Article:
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What’s in a name? A lot, if you’re Macedonia.

ROBERT ATANASOVSKI/AFP/Getty Images Greek prime minister Costas Karamanlis said today that his country will block Macedonia’s entrance into the EU and NATO if the country does not change its name. Macedonia expects an invite to NATO at the organization’s summit in April and could possibly start EU negotiations this fall. So what’s wrong with “Macedonia”? ...

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ROBERT ATANASOVSKI/AFP/Getty Images

Greek prime minister Costas Karamanlis said today that his country will block Macedonia’s entrance into the EU and NATO if the country does not change its name. Macedonia expects an invite to NATO at the organization’s summit in April and could possibly start EU negotiations this fall.

So what’s wrong with “Macedonia”? According to Greece, the name belongs to its northern region, an area that covers what was once ancient Macedonia back in the glory days of Alexander the Great (and they were glorious). Greece claims that use of “Republic of Macedonia,” as Macedonia calls itself in its constitution, not only violates Greece’s historic cultural claim to the name, but also suggests territorial ambitions. Instead, Greece, and the U.N. by default, have continued to call Macedonia by the outdated name “Former Yugoslav Republic of Macedonia” ever since Macedonia declared independence from Yugoslavia seventeen years ago. It’s an awfully long name for a tiny country, but you can call it FYROM for short.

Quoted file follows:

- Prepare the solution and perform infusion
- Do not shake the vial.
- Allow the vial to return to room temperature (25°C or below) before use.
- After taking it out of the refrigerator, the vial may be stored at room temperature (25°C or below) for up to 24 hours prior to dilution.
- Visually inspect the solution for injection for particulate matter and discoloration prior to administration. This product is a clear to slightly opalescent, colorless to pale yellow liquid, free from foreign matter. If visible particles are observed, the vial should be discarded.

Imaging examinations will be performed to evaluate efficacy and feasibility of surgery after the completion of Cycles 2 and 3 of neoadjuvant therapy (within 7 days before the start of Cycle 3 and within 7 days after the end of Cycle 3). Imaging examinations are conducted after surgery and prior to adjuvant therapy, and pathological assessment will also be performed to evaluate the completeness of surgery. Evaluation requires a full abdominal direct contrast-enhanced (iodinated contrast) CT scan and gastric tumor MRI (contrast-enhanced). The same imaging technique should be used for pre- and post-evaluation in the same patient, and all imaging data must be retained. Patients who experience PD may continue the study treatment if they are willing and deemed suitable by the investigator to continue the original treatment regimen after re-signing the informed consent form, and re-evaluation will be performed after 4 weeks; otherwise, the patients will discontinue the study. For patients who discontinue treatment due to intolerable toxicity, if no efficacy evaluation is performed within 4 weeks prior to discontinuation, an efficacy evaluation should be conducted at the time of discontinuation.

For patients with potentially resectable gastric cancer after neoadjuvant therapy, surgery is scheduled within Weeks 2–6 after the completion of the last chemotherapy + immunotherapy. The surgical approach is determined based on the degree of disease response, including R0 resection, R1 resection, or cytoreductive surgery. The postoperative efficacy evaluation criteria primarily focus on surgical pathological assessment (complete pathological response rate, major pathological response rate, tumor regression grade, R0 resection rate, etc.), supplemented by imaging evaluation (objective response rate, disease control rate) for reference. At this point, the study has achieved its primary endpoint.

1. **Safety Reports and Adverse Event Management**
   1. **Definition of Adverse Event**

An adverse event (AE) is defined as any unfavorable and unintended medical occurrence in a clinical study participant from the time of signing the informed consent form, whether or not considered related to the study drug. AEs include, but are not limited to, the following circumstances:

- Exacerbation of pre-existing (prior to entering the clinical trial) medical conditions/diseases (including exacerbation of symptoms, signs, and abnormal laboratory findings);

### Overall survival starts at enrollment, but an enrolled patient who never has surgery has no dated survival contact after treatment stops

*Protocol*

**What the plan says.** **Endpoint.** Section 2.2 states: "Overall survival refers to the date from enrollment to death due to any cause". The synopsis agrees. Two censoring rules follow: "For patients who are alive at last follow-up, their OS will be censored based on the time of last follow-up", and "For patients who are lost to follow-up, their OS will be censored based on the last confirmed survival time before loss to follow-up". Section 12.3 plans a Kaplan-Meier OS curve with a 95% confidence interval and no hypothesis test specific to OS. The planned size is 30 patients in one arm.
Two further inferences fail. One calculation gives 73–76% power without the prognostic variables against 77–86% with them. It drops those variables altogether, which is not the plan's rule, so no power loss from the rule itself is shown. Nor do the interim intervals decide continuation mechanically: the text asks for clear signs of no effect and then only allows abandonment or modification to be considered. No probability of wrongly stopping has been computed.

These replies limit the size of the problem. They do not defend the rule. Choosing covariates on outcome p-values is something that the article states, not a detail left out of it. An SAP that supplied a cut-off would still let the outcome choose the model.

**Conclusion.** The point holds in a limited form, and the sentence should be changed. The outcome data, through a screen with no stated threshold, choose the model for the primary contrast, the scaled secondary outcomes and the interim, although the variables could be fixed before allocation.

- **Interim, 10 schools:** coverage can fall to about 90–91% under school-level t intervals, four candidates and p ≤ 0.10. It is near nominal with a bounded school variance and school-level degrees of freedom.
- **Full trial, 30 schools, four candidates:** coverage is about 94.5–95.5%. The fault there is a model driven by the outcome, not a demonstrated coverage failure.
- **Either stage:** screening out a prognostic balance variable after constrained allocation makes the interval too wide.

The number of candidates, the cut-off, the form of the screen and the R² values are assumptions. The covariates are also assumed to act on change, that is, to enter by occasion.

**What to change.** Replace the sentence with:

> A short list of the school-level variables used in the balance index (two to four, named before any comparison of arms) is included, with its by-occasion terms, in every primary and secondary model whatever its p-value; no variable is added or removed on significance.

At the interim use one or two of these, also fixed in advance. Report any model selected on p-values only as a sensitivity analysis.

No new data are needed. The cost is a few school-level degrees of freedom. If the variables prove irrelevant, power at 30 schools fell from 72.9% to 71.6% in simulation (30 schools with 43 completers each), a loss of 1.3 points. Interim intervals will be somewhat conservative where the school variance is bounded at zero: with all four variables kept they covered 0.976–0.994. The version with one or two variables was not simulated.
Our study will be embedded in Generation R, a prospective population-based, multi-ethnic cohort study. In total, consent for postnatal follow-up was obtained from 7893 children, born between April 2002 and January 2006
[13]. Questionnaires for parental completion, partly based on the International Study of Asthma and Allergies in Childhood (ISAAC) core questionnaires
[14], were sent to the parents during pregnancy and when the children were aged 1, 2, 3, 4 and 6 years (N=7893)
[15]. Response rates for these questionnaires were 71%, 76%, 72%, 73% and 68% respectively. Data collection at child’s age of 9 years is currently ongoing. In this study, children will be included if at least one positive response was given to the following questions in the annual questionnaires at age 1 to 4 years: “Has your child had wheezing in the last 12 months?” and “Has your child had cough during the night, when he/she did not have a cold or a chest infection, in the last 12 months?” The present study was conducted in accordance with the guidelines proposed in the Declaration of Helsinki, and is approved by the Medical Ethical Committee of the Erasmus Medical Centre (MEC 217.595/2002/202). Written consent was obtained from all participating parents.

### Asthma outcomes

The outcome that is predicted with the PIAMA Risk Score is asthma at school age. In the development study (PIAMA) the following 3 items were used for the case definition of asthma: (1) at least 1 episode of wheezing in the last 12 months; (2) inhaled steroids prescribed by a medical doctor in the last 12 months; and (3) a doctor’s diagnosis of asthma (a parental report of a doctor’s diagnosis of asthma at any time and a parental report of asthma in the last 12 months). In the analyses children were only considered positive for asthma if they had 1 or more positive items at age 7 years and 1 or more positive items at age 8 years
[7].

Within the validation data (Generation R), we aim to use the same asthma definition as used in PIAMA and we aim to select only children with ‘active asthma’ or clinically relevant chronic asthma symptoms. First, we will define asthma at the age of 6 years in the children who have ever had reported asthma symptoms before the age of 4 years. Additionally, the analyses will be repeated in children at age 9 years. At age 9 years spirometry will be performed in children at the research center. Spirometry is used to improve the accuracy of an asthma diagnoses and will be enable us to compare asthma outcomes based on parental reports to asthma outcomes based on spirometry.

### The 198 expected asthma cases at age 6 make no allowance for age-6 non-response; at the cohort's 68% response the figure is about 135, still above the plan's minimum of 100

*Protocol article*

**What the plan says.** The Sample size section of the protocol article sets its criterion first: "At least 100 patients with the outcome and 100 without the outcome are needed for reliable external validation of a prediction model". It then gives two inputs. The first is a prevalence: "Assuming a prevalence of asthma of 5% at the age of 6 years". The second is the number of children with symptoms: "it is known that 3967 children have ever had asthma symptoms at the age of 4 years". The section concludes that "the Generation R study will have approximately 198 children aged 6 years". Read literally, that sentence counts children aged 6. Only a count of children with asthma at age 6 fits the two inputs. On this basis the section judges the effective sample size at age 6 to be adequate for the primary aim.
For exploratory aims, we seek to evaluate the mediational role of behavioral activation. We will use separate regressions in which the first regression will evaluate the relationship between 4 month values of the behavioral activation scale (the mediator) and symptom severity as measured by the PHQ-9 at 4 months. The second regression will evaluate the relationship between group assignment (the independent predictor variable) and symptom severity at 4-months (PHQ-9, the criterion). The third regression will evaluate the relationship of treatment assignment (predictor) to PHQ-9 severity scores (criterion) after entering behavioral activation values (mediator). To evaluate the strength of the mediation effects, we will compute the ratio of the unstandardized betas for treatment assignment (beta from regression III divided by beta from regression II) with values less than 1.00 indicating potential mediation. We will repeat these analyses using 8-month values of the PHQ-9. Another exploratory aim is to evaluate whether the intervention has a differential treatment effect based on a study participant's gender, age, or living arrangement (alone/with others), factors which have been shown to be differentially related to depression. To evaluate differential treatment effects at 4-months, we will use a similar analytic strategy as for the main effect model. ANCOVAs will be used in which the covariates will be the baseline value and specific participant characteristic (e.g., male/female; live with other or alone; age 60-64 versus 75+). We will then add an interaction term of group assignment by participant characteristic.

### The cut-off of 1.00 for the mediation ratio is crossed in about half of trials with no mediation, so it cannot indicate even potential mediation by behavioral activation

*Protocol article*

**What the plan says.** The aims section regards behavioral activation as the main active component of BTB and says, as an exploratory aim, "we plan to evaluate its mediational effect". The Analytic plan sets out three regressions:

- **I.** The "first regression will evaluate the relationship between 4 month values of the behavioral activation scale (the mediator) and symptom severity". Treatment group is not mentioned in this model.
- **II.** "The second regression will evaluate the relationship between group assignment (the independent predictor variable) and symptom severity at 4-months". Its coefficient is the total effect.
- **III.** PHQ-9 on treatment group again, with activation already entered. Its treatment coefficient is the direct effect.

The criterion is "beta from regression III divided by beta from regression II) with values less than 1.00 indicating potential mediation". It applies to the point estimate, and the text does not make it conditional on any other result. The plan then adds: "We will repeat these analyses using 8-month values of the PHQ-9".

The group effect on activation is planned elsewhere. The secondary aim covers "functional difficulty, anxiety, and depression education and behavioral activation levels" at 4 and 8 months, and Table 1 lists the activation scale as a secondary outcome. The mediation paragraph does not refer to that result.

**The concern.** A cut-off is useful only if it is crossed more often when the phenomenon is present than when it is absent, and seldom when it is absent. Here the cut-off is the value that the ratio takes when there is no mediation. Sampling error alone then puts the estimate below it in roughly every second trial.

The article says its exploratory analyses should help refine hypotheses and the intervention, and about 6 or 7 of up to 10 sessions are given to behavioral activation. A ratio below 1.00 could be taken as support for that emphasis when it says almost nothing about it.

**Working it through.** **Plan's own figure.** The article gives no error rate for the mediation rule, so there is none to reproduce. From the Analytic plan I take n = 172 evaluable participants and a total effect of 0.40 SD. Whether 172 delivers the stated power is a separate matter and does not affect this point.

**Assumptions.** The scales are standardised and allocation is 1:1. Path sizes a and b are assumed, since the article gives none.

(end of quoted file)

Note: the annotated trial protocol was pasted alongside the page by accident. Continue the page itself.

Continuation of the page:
Speaking between rounds of negotiations between Skopje and Athens, Karamanlis said:

I want to be very clear on this. The intransigence of our neighbor is dashing its ambitions to join NATO and the European Union. If there is no settlement, the neighboring country cannot aspire to join NATO. Our position ‘no solution-no invite’ is clear.”

On Tuesday, U.N. envoy Matthew Nimetz proposed five name alternatives: Constitutional Republic of Macedonia, Democratic Republic of Macedonia, Independent Republic of Macedonia, New Republic of Macedonia and Republic of Upper Macedonia.

Clearly, these choices were not satisfactory to Macedonians because riots broke out on Wednesday over the prospect of tampering with the country’s constitutional name. With Greece still hung up on a name from the third century B.C., Serbia’s 1389 claim to Kosovo suddenly seems more reasonable.

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